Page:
The Debt Crisis Requires a Comprehensive Solution

Andres Lipstok
 Governor of Eesti Pank and member of the Governing Council of the ECB

According to Andres Lipstok, Governor of Eesti Pank and member of the Governing Council of the ECB, the national central banks of the euro area have limited possibilities to tackle the debt crisis, since there are problems with confidence in the economic policy of several Member States.

The debt crisis that has aggravated over the past months has affected the financial sector of the entire euro area. The lack of confidence in the euro area's banking sector has been on the rise since this summer and has damaged the banks' ability to obtain funds from financial markets. Tensions in the euro area's banking sector are also detrimental to economic growth outlooks.

In view of these developments, at the last meeting of the Governing Council of the European Central Bank we decided to broaden the range of the so-called non-standard monetary policy measures and keep the central bank's key interest rate at 1.5%.

The most important change in the non-standard measures was the extension of the maturities of refinancing operations to a year, which means that commercial banks can obtain loans for a longer period. Secondly, we decided to start purchasing covered bonds. These measures are essential to securing sufficient liquidity in the euro-area banking sector.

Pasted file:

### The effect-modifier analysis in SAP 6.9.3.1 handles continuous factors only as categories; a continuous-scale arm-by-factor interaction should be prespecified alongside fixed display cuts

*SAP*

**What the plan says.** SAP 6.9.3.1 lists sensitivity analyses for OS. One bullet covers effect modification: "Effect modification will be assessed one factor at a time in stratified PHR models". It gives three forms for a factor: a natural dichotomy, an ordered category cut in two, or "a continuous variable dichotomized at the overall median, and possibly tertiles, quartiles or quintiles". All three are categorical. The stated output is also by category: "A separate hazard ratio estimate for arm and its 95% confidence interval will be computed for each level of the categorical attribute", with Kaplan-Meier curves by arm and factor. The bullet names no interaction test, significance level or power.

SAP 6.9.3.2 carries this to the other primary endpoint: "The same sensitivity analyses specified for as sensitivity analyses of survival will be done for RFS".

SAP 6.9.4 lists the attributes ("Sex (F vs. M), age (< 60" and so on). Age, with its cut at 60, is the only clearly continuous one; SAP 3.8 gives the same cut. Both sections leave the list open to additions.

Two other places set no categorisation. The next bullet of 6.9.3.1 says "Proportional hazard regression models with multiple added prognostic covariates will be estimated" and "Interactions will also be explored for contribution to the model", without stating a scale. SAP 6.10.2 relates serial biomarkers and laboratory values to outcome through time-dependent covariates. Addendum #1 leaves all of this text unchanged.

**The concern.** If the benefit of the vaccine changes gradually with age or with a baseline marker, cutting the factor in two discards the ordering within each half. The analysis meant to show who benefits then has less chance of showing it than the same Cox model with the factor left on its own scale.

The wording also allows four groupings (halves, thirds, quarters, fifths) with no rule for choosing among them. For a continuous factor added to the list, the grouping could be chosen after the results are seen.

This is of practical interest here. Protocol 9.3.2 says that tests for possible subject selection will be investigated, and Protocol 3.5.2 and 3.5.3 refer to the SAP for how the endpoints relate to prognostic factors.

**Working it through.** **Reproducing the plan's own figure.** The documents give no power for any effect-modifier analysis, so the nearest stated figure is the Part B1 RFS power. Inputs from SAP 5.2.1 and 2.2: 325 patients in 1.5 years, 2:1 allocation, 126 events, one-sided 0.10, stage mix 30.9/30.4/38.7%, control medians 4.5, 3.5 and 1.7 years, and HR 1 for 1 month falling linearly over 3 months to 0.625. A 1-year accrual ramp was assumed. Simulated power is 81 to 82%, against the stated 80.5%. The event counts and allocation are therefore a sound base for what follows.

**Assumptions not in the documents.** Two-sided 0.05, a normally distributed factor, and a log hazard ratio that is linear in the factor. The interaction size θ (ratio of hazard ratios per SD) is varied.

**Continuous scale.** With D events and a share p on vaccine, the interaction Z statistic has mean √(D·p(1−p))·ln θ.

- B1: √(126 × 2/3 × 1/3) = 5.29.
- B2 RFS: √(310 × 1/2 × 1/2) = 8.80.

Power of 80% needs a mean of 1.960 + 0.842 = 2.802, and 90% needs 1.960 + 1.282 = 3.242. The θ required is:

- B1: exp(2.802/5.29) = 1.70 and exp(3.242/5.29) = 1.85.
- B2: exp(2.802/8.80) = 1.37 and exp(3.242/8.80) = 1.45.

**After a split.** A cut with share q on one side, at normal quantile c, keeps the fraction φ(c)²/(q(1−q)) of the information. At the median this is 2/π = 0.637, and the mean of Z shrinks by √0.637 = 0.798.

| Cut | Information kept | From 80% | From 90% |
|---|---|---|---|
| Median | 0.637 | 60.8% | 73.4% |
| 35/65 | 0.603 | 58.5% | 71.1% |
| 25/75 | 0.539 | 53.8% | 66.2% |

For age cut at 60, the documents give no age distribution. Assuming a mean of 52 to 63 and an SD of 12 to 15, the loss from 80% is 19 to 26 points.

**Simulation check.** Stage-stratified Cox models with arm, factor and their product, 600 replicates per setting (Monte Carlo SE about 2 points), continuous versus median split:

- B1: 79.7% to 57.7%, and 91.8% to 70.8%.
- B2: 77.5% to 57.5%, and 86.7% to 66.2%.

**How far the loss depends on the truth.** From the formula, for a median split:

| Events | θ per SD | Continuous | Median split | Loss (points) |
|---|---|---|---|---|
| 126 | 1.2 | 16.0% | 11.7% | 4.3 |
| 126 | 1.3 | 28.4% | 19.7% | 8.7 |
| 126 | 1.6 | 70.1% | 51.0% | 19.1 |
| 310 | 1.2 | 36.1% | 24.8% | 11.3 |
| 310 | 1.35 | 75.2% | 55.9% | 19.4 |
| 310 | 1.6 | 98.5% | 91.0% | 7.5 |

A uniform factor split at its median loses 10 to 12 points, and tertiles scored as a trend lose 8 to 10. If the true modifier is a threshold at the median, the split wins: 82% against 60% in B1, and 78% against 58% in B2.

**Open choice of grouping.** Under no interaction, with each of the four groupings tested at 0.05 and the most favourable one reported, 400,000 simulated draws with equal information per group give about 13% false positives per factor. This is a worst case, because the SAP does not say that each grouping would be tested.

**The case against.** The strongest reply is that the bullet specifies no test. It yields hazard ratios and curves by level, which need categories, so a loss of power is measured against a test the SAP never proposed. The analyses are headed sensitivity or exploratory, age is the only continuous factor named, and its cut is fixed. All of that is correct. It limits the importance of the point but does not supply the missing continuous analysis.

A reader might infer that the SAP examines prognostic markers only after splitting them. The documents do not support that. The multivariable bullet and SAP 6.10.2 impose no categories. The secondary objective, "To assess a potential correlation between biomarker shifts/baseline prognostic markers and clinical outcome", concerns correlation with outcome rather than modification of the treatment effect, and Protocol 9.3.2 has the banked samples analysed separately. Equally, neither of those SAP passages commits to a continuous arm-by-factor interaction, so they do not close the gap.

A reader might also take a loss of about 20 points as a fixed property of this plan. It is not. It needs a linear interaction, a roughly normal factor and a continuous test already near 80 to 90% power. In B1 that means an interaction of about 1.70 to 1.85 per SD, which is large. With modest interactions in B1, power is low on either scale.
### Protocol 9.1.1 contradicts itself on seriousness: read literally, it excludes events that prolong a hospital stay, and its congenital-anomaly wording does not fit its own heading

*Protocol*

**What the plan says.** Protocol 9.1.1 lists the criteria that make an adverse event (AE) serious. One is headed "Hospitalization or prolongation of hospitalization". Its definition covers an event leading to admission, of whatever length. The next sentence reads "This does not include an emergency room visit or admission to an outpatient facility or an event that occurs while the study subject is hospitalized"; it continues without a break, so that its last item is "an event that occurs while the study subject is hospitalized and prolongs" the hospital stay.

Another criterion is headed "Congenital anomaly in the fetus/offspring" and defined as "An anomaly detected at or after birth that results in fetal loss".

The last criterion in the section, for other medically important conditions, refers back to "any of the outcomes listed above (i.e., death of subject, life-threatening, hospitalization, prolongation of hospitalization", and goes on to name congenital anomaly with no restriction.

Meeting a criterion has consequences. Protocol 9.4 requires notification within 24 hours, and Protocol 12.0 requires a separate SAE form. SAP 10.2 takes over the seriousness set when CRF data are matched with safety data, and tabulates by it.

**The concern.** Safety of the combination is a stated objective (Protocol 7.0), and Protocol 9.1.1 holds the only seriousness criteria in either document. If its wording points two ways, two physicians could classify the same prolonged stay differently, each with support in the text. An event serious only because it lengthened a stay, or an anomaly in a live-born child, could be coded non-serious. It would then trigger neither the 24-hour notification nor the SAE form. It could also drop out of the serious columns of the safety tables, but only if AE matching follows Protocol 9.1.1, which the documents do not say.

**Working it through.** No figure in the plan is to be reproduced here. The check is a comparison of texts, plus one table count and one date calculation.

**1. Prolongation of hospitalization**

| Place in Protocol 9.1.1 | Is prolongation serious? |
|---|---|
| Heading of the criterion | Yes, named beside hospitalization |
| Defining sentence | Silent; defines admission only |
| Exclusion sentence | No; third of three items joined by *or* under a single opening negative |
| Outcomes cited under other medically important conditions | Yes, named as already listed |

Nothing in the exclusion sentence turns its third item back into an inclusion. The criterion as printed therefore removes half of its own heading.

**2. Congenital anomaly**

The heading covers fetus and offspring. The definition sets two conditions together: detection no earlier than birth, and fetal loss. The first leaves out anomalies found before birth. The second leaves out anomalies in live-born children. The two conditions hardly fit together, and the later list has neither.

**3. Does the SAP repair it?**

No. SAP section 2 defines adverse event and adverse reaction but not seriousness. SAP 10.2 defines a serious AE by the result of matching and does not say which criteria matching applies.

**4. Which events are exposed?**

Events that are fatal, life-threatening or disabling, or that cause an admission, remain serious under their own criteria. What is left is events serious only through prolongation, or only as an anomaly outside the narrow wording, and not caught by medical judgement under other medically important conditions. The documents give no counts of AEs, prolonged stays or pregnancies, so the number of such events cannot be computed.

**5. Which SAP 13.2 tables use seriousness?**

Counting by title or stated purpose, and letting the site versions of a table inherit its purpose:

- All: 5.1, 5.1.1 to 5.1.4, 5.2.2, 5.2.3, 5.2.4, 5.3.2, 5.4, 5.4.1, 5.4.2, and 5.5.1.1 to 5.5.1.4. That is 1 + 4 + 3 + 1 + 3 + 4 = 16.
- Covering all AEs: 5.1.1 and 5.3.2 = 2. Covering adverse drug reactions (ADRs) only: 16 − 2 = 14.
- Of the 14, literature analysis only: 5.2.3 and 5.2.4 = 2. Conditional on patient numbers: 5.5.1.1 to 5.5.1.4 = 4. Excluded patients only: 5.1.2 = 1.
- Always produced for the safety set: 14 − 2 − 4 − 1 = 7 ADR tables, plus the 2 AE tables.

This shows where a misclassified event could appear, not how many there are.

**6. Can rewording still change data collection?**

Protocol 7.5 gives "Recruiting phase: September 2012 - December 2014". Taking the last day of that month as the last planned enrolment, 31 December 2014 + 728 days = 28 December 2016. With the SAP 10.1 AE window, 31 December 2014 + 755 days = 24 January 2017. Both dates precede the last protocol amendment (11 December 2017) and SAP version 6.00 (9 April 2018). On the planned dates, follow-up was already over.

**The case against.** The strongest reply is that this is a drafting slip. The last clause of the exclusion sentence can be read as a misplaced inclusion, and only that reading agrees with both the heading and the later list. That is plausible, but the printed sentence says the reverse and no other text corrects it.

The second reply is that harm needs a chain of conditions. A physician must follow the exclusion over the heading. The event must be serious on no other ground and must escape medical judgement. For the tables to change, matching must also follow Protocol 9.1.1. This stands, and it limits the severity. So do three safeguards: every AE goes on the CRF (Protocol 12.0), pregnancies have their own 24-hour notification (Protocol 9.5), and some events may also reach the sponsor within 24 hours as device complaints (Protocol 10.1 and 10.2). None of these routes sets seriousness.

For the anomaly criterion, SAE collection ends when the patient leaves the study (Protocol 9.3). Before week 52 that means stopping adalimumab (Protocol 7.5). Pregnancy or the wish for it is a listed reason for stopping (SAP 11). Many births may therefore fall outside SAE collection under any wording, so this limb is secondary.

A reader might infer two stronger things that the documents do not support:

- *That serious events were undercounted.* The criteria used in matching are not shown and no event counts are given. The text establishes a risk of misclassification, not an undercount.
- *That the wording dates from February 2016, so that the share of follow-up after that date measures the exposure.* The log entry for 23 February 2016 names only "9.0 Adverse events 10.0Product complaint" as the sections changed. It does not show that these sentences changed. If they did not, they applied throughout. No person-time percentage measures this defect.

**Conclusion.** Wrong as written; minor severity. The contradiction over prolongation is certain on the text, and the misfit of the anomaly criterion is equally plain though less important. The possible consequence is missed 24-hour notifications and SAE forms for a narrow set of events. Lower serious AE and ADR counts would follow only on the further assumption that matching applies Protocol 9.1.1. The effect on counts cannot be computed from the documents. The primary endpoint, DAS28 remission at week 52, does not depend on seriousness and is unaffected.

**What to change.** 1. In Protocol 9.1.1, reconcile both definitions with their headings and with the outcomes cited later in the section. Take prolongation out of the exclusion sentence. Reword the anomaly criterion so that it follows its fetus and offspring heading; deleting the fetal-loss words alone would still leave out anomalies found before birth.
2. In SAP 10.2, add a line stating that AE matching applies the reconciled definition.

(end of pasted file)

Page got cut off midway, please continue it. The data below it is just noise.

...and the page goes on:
Extraordinary measures were expanded primarily to help the monetary policy decisions of the Eurosystem - the central banks of the euro area - reach borrowers more clearly. In other words, when money is appreciating or depreciating, it should affect borrowers more directly. However, as the euro area's banking problems have grown worse, changing the central banks' interest rates might not have a significant influence on the financing conditions of companies and individuals. All the same, it is crucial that changes in monetary policy interest rates also shape the financing of the real economy.

We did not change the key monetary policy interest rate at this meeting. This mainly stemmed from the medium-term assessment on inflationary developments. At present, the inflation acceleration and deceleration risks remain in balance. The potential deceleration of inflation is mainly related to shrinking economic activity. The lower the demand, the weaker is the pressure to raise prices. However, in the forthcoming years the inflation of many euro area countries may be boosted by budget balance improvements, which will partially be achieved through indirect taxes and the administrative regulation of prices rises.

The currently employed non-standard measures, including the Eurosystem's purchases in the bond markets, are clearly temporary. As woes are mainly caused by the lack of confidence in the economic policies of several euro area countries and the resulting potential impact on the solvency of euro area banks, the options of the single monetary policy in solving the debt crisis are relatively limited. The purchases of government bonds and the massive provision of liquidity to euro area banks in order to keep monetary policy functional only help to alleviate the symptoms of the crisis, but do not tackle the core of the difficulties. Instead, there is a danger that the active contribution of central banks might reduce the stimulus of governments to solve the situation.